Nonresponsive NK cells directly impact malaria severity
The failure of natural killer cells (NK cells) to respond to infection explains why malaria causes a worse reaction in some patients than others.
Of the 250 million people who contract malaria every year, in approximately half a million of those it proves fatal. A new study from Massachusetts Institute of Technology (MIT) offers a possible explanation for this different experience. The researchers found that, in some patients, immune cells called NK cells fail to activate the genes necessary to effectively destroy malaria-infected red blood cells.
However, they also showed that they could stimulate NK cells to do a better job of killing infected red blood cells, when grown in a lab dish. This suggests a possible approach for developing treatments that could help reduce the severity of malaria infections in some people – especially children, says Jianzhu Chen, one of the study’s senior authors.
Commenting on the section of the population most vulnerable to the disease, Chen, an MIT professor of biology and member of MIT’s Koch Institute for Integrative Cancer Research, said: “This is one approach to that problem.
“Most of the malaria patients who die are children under the age of five, and their immune system has not completely formed yet.”
Peter Preiser, a professor at Nanyang Technical University (NTU) in Singapore, is also a senior author of the study and the paper’s lead authors are NTU and Singapore-MIT Alliance for Research and Technology (SMART) graduate students Weijian Ye and Marvin Chew.
In 2010, Chen and his colleagues engineered strains of mice that produce several types of human immune cells and red blood cells. These “humanised” mice can be used to study the human immune response to pathogens that don’t normally infect mice, such Plasmodium falciparum, the parasite that causes malaria.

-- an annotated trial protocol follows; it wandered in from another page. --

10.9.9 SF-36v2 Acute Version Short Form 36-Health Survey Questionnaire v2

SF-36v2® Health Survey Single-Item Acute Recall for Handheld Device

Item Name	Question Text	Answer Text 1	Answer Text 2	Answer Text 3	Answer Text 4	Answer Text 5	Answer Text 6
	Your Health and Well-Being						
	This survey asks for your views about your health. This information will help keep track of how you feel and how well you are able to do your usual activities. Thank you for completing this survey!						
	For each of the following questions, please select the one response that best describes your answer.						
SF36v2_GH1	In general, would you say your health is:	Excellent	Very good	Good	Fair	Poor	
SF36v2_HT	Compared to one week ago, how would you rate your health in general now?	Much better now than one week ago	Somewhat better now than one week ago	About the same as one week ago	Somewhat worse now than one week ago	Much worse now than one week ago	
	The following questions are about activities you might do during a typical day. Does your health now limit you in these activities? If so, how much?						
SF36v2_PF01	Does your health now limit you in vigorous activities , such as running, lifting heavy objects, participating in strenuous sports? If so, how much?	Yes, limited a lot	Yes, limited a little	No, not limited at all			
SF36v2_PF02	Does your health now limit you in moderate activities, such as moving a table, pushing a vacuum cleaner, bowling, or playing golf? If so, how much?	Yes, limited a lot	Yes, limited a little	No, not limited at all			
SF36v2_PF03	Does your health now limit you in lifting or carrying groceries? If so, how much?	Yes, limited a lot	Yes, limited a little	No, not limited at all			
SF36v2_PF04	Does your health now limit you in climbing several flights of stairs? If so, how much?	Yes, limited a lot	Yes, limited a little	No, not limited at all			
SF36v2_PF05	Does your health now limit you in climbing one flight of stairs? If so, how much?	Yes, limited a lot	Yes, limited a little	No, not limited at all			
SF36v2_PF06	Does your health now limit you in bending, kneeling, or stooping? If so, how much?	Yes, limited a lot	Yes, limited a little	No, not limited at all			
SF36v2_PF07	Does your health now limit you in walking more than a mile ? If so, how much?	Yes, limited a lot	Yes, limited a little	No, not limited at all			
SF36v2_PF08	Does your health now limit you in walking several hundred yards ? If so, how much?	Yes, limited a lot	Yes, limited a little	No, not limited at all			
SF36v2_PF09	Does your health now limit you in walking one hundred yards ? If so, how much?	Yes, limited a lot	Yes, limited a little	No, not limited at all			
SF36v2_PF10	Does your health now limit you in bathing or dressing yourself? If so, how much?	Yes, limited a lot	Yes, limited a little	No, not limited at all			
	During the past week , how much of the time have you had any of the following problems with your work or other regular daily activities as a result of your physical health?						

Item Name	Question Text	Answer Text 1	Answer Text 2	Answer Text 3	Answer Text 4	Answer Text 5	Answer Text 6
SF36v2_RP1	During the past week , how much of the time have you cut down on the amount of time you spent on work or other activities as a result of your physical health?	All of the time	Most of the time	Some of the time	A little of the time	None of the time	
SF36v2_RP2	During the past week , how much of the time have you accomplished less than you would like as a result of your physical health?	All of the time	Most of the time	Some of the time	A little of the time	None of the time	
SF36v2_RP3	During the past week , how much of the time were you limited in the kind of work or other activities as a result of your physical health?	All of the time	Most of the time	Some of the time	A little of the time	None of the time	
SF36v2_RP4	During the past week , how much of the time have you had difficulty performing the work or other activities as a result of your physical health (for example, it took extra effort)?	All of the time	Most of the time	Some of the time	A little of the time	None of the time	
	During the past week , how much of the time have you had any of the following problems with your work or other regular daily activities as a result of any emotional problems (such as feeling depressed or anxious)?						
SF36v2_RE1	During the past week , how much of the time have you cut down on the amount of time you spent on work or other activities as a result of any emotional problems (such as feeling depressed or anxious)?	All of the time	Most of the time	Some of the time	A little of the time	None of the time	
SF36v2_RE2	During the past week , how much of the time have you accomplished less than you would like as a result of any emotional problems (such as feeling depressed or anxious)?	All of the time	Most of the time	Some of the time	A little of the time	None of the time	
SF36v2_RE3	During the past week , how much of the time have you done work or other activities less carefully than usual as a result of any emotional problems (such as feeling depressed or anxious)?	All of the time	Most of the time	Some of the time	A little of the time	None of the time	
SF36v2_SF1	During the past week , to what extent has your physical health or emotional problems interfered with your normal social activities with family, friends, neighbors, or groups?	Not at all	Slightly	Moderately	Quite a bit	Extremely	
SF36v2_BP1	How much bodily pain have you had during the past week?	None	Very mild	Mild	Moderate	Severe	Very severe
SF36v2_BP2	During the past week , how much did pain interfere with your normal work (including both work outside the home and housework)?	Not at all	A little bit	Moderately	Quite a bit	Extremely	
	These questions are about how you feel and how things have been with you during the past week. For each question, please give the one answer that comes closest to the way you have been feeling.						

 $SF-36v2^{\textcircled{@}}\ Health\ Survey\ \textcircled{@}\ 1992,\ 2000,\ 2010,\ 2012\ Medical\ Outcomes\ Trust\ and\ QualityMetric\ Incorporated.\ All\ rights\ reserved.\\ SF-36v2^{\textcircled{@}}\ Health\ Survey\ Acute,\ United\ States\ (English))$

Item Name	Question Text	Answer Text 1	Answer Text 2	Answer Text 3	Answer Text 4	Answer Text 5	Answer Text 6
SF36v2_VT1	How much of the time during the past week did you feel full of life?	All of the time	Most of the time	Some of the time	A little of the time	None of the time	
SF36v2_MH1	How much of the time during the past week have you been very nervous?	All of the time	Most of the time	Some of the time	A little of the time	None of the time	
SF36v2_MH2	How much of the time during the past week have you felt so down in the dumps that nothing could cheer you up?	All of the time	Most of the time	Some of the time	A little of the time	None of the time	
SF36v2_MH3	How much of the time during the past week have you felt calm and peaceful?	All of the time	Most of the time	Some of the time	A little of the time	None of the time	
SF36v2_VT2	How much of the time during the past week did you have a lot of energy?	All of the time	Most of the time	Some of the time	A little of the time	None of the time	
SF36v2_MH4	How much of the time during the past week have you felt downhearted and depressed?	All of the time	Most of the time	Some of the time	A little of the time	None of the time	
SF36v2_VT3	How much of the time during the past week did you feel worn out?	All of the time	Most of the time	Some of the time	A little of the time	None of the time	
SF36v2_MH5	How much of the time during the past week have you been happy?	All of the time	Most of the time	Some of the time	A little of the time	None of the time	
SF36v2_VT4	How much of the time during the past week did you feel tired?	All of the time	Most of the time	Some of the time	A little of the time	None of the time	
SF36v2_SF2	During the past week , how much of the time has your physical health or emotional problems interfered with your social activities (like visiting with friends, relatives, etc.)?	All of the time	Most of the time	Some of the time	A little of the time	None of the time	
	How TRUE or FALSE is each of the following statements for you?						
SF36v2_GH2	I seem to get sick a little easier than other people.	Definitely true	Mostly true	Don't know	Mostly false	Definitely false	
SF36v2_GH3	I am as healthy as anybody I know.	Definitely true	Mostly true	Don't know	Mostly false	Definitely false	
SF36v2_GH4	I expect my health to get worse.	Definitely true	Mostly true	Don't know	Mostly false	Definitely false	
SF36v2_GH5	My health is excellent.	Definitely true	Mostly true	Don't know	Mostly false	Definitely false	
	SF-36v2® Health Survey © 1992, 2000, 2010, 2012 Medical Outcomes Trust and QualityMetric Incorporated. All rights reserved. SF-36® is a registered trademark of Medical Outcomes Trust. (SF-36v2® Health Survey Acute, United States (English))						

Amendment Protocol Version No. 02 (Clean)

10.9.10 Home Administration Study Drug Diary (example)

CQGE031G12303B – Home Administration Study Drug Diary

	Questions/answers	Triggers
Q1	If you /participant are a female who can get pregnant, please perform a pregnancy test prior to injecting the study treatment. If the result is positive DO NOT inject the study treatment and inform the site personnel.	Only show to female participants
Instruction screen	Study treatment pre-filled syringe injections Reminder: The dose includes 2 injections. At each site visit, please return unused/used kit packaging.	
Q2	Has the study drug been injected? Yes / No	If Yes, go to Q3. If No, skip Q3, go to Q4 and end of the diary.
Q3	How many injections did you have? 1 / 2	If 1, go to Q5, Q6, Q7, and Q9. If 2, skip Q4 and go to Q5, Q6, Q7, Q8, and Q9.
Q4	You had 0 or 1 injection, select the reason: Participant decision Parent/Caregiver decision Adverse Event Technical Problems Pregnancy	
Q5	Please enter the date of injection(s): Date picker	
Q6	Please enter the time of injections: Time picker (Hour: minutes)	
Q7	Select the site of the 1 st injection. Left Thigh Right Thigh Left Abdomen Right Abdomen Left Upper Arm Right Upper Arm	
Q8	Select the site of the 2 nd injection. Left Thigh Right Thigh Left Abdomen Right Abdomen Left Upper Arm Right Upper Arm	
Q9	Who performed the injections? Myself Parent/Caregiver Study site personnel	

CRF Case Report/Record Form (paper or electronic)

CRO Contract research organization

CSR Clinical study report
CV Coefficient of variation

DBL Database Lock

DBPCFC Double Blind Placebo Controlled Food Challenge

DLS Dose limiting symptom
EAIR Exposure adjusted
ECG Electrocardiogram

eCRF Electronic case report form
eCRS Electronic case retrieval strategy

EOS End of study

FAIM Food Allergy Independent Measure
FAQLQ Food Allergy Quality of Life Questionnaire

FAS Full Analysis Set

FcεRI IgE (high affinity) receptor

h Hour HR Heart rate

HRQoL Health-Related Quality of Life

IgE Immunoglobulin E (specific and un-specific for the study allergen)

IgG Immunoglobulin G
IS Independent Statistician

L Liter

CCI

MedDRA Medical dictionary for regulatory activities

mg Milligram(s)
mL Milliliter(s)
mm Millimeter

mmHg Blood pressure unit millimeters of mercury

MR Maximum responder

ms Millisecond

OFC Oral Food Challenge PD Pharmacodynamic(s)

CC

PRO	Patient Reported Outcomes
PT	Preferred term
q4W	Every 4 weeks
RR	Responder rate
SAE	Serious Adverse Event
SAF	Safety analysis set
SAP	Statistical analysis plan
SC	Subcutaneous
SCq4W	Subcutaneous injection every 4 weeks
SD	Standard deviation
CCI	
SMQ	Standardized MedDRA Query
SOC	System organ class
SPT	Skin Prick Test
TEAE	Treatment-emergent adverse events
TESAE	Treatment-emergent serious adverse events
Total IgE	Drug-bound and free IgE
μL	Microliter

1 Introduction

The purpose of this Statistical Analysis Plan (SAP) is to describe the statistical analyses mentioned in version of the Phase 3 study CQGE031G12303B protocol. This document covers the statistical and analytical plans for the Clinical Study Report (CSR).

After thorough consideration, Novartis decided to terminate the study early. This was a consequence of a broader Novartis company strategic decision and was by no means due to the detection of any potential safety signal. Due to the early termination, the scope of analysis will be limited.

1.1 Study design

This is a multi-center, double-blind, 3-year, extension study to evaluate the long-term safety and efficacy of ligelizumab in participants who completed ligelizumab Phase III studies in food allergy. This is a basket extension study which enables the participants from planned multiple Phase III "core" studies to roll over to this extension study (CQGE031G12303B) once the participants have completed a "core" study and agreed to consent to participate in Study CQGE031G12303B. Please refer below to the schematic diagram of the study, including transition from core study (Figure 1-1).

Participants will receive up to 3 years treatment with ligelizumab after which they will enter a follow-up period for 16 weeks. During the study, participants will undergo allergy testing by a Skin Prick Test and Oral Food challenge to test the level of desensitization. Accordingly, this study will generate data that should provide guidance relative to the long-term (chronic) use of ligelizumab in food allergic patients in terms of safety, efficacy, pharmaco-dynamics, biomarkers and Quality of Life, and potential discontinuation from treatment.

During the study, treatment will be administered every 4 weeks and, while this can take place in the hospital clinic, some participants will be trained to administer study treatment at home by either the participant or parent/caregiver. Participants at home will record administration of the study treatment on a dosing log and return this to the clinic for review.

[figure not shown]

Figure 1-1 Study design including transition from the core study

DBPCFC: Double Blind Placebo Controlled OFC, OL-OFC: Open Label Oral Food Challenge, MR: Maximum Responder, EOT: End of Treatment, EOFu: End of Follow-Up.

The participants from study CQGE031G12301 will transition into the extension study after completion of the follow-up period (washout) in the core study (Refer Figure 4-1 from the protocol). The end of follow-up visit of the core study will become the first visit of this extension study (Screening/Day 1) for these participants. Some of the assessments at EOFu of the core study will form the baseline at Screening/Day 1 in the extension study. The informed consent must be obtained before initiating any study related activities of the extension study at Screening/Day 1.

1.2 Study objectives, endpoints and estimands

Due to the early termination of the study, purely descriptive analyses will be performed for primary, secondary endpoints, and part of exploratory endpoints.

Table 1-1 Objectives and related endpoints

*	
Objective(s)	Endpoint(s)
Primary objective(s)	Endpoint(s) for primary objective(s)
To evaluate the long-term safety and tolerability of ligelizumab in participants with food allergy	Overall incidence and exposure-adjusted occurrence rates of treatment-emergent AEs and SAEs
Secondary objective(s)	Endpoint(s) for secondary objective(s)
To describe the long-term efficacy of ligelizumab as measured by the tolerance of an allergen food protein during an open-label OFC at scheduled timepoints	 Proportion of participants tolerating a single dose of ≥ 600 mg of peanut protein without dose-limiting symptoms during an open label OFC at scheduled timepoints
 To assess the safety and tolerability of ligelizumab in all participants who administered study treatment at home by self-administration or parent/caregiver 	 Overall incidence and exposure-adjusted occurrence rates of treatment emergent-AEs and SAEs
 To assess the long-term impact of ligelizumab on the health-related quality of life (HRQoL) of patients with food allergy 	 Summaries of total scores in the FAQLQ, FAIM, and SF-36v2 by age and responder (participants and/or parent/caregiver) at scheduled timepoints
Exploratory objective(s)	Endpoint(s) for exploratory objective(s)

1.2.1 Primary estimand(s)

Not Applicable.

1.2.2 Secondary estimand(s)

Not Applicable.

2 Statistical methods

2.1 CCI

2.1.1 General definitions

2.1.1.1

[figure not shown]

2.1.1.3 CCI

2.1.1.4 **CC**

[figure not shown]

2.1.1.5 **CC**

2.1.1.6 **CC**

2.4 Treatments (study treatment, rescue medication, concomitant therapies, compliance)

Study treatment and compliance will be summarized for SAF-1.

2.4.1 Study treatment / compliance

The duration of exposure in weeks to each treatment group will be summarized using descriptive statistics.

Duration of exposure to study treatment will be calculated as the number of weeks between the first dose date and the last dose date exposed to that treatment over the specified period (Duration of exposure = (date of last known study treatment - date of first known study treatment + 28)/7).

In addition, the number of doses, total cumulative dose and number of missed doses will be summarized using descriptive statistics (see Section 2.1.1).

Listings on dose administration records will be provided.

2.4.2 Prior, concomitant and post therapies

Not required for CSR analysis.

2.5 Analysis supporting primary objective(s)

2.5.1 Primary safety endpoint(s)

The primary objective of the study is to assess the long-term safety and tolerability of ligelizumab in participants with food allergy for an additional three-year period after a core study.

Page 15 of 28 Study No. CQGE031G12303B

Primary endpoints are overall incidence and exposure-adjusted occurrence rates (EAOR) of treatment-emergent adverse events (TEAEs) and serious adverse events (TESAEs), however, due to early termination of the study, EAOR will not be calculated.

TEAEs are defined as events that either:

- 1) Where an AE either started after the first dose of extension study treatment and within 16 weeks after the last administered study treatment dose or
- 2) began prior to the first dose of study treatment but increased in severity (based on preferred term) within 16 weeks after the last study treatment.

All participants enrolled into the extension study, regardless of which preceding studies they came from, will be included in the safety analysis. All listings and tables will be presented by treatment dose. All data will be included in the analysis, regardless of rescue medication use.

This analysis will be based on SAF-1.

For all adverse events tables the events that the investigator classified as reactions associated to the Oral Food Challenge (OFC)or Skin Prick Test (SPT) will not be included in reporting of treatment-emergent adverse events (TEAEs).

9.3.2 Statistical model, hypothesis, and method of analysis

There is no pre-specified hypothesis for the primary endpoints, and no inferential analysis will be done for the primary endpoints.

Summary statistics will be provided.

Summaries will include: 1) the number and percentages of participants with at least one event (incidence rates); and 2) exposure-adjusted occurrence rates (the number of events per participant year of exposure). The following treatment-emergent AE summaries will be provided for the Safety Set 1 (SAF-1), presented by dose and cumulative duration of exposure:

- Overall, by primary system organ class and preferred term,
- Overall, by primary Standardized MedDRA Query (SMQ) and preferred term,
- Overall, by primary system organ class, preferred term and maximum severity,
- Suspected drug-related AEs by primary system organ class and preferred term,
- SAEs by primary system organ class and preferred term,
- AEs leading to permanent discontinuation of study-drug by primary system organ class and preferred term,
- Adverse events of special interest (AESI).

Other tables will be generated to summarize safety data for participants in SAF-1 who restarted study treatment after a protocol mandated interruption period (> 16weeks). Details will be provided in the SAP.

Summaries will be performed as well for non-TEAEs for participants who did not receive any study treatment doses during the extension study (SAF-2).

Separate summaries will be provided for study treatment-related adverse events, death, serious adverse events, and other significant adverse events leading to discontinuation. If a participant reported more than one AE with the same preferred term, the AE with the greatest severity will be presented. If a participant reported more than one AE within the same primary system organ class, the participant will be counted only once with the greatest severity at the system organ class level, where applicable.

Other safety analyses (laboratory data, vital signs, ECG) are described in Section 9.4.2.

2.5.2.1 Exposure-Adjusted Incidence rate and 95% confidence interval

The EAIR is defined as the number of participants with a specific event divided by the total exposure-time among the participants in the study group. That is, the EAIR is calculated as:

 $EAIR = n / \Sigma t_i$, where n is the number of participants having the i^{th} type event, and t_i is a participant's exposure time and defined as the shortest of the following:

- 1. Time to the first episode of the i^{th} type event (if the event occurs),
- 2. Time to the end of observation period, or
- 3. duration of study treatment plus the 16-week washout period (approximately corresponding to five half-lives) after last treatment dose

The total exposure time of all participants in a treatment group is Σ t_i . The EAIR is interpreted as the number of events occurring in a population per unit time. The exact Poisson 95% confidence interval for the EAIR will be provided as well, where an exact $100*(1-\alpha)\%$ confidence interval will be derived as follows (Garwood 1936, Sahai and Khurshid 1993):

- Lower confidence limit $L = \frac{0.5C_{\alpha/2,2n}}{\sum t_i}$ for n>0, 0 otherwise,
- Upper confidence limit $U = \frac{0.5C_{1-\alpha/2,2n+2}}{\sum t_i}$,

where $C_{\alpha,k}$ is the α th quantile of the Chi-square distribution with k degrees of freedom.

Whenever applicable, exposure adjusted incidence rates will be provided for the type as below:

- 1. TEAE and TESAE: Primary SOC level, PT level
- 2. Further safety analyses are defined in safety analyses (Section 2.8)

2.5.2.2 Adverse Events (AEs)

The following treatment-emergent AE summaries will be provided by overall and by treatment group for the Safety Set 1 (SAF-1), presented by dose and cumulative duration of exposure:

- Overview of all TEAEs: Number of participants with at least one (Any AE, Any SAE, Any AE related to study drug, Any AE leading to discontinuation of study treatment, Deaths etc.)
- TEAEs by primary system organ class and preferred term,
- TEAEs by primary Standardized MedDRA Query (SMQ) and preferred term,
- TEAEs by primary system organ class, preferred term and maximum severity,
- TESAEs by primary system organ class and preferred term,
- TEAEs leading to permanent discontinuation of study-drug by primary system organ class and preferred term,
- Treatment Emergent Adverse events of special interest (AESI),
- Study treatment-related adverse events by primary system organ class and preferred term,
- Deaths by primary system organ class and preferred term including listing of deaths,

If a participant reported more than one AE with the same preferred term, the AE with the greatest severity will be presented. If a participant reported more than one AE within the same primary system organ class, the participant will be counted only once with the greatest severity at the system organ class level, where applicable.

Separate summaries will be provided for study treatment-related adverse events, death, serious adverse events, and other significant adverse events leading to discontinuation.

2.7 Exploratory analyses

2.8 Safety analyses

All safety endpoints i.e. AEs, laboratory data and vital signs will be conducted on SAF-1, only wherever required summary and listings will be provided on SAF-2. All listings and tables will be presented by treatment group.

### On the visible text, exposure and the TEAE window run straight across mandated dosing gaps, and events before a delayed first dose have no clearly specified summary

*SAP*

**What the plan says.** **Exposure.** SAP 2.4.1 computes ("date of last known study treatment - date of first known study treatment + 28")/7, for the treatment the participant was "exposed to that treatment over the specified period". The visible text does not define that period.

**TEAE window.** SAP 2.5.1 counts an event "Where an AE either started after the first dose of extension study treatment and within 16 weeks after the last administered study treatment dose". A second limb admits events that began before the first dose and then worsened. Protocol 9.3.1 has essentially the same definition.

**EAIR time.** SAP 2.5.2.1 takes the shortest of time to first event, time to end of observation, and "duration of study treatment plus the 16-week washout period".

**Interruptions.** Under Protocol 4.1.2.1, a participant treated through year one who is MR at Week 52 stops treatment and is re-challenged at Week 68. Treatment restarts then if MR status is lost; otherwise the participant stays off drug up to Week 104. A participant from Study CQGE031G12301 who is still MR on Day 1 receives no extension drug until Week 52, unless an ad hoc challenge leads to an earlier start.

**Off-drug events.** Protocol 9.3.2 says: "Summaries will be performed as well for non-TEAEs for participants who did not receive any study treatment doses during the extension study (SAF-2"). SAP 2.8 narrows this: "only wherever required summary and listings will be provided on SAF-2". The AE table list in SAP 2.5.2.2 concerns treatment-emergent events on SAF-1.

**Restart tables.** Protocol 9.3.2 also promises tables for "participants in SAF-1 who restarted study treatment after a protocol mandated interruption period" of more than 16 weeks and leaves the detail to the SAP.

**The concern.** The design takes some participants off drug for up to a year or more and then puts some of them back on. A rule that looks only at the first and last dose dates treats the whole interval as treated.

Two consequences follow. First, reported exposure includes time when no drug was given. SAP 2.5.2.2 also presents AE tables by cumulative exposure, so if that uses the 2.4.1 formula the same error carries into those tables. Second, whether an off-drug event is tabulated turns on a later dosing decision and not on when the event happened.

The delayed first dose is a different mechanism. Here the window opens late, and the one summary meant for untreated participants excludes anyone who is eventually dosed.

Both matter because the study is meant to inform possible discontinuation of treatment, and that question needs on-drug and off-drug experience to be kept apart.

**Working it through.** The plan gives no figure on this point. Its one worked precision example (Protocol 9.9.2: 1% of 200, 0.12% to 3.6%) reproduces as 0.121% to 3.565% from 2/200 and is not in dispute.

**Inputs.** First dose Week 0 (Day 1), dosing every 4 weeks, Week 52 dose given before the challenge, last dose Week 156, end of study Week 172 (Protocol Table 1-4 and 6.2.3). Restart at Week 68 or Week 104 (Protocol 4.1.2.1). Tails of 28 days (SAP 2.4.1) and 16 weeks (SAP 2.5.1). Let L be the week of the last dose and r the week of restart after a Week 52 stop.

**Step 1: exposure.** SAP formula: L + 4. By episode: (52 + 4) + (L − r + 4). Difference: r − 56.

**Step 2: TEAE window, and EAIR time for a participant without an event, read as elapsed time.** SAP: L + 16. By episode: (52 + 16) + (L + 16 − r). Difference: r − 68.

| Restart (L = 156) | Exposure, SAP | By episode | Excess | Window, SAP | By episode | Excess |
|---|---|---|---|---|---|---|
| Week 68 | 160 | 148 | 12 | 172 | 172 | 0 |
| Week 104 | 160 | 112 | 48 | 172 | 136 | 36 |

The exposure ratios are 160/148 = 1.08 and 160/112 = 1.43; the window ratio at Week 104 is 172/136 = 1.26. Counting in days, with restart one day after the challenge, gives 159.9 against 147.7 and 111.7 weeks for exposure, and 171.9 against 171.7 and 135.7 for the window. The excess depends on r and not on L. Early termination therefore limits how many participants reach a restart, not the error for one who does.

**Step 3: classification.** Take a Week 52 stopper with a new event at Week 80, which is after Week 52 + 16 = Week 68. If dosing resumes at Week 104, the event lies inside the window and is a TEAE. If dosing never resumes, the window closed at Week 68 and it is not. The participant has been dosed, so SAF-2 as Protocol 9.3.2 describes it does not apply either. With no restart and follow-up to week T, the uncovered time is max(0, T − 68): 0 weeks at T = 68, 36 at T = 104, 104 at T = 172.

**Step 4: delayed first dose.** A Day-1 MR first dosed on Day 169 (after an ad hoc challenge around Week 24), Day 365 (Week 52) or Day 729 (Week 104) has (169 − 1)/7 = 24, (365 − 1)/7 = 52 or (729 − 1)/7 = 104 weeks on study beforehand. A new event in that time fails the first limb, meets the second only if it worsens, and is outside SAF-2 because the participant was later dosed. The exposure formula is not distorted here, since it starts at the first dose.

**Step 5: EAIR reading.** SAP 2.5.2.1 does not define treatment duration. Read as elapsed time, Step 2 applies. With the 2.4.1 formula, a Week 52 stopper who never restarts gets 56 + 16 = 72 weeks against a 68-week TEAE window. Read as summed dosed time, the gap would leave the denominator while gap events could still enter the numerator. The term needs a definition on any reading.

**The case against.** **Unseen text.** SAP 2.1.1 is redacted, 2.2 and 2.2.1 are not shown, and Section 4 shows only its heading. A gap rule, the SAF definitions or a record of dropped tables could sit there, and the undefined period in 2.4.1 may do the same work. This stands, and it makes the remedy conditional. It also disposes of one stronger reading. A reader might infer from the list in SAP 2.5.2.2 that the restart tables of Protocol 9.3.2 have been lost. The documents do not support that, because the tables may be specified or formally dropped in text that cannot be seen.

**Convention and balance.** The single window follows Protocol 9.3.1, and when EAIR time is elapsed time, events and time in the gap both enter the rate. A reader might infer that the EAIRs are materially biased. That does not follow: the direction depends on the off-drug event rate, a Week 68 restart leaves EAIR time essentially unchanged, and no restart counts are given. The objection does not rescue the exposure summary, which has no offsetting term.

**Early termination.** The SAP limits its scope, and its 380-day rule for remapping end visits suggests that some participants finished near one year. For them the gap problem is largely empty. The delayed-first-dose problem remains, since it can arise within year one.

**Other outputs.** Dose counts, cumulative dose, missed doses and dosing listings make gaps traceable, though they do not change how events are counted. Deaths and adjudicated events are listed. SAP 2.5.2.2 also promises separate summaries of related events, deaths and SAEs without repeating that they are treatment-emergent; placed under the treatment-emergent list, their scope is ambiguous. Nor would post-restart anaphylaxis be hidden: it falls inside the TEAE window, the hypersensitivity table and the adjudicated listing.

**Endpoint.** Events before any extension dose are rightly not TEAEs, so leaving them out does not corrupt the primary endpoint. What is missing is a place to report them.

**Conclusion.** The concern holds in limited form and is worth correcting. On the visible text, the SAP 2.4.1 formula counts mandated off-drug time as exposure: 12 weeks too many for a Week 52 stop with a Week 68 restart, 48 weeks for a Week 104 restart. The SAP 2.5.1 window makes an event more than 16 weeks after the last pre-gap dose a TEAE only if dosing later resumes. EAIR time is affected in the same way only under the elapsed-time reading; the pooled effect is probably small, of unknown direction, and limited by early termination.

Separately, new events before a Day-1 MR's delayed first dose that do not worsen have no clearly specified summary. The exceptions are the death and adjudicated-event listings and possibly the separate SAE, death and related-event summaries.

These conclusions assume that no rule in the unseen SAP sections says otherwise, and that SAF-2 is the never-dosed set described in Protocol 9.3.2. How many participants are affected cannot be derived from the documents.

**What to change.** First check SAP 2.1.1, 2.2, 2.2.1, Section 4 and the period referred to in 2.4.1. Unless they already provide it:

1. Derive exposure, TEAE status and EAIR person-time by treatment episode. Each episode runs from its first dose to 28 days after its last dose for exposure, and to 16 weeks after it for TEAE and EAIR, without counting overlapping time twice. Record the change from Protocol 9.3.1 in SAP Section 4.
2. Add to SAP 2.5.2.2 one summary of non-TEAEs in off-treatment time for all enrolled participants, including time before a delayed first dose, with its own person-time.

A few years later, the researchers used those mice to investigate the roles of NK cells and macrophages in malaria infection. These two cell types are key players in the innate immune system, a nonspecific response that acts as the first line of defence against many microbes. Chen and his colleagues found that when they removed human NK cells from the mice and infected them with malaria, the quantity of parasites in the blood was much greater than in mice with NK cells. This did not happen when they removed human macrophages, suggesting that NK cells are the most important defenders against malaria.
In that study, the researchers also found that in about 25% of the human blood samples they used, the NK cells did not respond to malaria at all. In the new paper, they set out to discover the reason for this. As such, they sequenced the RNA of NK cells before and after they encountered malaria-infected red blood cells, which allowed them to identify a small number of genes that get turned on in malaria-responsive NK cells but not in nonresponsive cells.
Among these genes was one that codes for a protein called MDA5, which was already known to be involved in helping immune cells such as NK cells and macrophages recognise foreign RNA. Further studies revealed that malaria-infected red blood cells secrete tiny bubbles called microvesicles that carry pieces of RNA from the malaria parasite. The studies also showed that NK cells absorb these microvesicles. If MDA5 is present, the NK cell is activated to kill the infected blood cell.
Nonresponsive NK cells, which have lower levels of MDA5, fail to recognise and kill the infected cells. NK cells are also responsible for secreting cytokines that summon T cells and other immune cells, so their failure to activate also hinders other elements of the immune response.
Chen and his colleagues also showed that they could activate the nonresponsive NK cells by treating them with a synthetic molecule called poly I:C, which is structurally similar to double-stranded RNA. For poly I:C to be effective, the researchers had to package it into tiny spheres called liposomes, which allow it to enter cells in the same manner as RNA-carrying microvesicles.
The researchers also found a correlation between the levels of MDA5 in the NK cells and the disease severity experienced by the patients who donated the blood samples.
Next, they hope to take cells from human patients and use them to further examine this correlation in humanised mice, and also to explore whether treating the mice with poly I:C would have the same beneficial effect they saw in cells grown in a lab dish.
The study appears in the journal PLOS Pathogens.